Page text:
February 19, 2014

What Do You Mean 'A Clockwork Orange' Didn’t Win An Oscar?
by James
James
by James hmv London, Bio "Like the legend of the Phoenix, I've just eaten a whole packet of chocolate HobNobs..." Editor, hmv.com

What Do You Mean 'A Clockwork Orange' Didn’t Win An Oscar?

As part our series for Awards Season we take a look at some of the most surprising films not to win anything at The Oscars. This week we head back to 1971 to examine Stanley Kubrick's screen adaptation of A Clockwork Orange...

 

What’s the story?

Based on Anthony Burgess’ dystopian 1962 novel, Stanley Kubrick’s 1971 adaptation of A Clockwork Orange stars Malcolm McDowell as Alex, a charismatic but sociopathic young man with a keen interest in classical music and what he terms “ultraviolence”. Set in an unspecified future Britain, Alex and his three delinquent friends, Georgie, Pete and Dim, spend their time getting high on 'Moloko Plus', a milk-based cocktail laced with drugs, before embarking on a crime spree that includes assault, car theft, rape and eventually murder.

Following a botched home invasion where Alex bludgeons a wealthy ‘cat-lady’ with a sculpture of a giant penis, he is arrested and subsequently sentenced to serve 14 years in prison. Two years later, Alex is visited by a government minister who offers him the opportunity to complete his rehabilitation in two weeks if he agrees to be subjected to the ‘Ludovico Technique’, an experimental form of aversion therapy. The Ludovico Technique involves, among other things, being drugged, strapped into a chair with his eyes propped open and forced to watch increasingly disturbing footage of violent acts. Alex is then pronounced ‘cured’ by the Ministry of the Interior when he takes part in a demonstration that shows he is unable to fight back when attacked, even being physically sick at the sight of a topless woman.

Much like Burgess’ novel, the film deals with the concepts of good and evil, and the idea that new forms of psychological therapy could in fact be dangerous tools applied by totalitarian governments to their populace. The film was subject to much controversy, despite critical acclaim, following a spate of copycat crimes that ultimately led Kubrick to withdraw the film in the UK. It wasn’t re-released until after his death 27 years later.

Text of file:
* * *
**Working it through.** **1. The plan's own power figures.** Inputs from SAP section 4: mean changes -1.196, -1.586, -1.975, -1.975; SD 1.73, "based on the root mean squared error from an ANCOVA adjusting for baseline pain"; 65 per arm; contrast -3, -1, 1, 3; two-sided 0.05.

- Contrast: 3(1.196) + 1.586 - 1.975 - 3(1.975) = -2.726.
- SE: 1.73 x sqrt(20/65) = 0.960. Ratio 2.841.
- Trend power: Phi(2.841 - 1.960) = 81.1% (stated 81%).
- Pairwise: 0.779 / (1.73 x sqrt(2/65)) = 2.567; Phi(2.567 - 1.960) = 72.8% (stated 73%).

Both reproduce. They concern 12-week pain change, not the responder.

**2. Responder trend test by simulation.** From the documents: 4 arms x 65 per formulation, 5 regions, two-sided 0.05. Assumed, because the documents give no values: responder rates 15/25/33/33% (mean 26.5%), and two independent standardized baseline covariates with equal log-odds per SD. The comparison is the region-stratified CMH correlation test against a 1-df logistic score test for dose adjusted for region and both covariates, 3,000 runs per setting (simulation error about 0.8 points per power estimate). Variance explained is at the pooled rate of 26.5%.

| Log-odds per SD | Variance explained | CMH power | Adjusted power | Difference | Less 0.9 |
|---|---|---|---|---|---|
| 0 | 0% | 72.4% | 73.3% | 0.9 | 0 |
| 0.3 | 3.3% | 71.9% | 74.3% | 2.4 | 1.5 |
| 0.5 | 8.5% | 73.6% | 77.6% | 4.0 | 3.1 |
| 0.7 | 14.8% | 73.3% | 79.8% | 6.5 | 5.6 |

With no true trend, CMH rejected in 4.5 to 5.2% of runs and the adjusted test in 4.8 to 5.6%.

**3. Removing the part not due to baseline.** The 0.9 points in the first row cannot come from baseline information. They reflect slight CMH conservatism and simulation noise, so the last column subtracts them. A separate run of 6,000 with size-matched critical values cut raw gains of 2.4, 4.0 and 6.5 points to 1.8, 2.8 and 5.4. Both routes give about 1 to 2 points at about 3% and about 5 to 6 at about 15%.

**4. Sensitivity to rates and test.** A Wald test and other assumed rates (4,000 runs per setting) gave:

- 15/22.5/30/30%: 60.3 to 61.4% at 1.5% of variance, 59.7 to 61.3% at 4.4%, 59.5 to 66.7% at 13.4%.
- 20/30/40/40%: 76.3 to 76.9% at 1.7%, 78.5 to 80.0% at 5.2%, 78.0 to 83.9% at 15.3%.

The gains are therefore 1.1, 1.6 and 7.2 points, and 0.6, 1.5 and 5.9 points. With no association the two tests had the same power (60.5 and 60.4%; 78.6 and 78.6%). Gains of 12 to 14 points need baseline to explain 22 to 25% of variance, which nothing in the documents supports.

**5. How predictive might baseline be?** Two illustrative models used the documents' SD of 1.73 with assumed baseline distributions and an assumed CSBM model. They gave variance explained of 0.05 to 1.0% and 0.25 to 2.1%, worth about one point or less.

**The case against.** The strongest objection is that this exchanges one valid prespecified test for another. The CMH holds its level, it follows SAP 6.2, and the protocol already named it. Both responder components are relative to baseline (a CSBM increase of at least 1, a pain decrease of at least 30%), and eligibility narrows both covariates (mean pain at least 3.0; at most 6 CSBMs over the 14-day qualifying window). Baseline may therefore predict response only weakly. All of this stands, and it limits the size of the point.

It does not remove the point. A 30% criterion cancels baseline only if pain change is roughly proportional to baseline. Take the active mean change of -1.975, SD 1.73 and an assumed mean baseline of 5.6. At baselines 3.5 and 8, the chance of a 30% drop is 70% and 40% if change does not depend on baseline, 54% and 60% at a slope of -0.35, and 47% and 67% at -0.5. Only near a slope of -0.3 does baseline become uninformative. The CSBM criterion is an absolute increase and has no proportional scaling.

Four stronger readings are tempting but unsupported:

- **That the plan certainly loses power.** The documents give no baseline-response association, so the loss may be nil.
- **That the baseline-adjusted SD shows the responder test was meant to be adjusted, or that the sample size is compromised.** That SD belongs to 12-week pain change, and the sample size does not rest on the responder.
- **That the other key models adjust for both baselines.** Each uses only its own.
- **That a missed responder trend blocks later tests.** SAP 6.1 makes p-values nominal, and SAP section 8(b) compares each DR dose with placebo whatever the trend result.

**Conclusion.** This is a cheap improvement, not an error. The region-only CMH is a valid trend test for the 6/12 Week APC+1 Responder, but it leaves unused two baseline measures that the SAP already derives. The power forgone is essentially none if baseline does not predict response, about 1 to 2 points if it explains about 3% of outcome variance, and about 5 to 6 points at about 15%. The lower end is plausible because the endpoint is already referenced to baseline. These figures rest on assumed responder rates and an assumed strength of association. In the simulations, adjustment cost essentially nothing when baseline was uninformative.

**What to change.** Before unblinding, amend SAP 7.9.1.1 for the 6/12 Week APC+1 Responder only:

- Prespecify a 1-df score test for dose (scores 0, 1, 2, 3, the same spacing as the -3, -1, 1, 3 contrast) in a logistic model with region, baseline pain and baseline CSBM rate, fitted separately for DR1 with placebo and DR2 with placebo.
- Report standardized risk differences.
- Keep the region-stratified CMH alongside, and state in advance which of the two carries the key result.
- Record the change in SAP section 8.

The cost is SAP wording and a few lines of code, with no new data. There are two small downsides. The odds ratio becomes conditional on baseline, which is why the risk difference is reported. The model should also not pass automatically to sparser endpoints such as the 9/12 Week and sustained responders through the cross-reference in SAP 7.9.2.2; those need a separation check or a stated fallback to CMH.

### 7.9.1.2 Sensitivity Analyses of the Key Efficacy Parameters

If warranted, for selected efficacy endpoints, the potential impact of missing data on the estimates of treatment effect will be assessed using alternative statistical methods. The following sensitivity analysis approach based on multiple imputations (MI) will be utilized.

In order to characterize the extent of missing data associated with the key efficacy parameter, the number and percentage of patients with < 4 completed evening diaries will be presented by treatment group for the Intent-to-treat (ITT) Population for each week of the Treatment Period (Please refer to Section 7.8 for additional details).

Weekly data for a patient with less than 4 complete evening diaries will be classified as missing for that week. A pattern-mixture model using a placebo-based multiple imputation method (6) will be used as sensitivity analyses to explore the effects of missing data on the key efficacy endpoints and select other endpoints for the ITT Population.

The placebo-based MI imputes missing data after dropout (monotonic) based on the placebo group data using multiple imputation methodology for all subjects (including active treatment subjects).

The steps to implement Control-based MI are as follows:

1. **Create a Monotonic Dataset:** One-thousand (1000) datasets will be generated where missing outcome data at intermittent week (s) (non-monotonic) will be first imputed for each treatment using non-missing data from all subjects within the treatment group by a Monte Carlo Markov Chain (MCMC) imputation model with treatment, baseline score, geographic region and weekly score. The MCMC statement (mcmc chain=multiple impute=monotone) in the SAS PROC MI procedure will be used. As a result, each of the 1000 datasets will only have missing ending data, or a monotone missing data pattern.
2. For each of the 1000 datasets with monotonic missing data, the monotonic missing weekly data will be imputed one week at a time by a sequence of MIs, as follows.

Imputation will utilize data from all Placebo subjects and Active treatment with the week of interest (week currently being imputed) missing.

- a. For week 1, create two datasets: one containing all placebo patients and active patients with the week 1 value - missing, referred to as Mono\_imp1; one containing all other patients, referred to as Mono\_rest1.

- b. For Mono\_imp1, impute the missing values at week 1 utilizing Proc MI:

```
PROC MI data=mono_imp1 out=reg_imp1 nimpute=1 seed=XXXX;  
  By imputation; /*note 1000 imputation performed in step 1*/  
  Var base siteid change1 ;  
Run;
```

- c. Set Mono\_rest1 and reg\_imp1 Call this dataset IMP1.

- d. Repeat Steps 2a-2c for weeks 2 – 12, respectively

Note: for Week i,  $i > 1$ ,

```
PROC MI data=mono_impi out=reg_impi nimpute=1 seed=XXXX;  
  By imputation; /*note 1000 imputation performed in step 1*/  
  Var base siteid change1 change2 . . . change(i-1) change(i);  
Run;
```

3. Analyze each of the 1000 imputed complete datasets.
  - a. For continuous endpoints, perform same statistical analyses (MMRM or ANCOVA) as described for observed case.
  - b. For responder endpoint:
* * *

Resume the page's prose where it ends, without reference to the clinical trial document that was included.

A Clockwork Orange
A Clockwork Orange Stanley Kubrick

What was it nominated for?

The film was nominated for four Oscars in total – Best Picture, Best Director, Best Screenplay and Best Editing, but walked away with nothing.

What was it up against?

In all four of the categories A Clockwork Orange was nominated for, it lost out to The French Connection – which, to be fair, is a great movie too. William Friedkin’s film also bagged a Best Actor award for Gene Hackman in the lead role.

What should it have won?

Hindsight, as they say, is always 20/20, and though we wouldn’t want to take anything away from The French Connection, in retrospect many would agree that A Clockwork Orange is the more significant film in terms of its influence and legacy. It could easily have walked away with Best Picture, as well as Best Director for Kubrick’s efforts. In addition to this, Malcolm McDowell didn’t even receive a nomination for his portrayal of Alex and the film’s soundtrack by Wendy Carlos perhaps also deserved a nomination at least, but it wasn’t to be. On top of the Oscar snub, the film was also nominated for several awards at The BAFTAs and The Golden Globes, only to walk away empty-haned from both of these too.

A Clockwork Orange - Official Trailer [1971]

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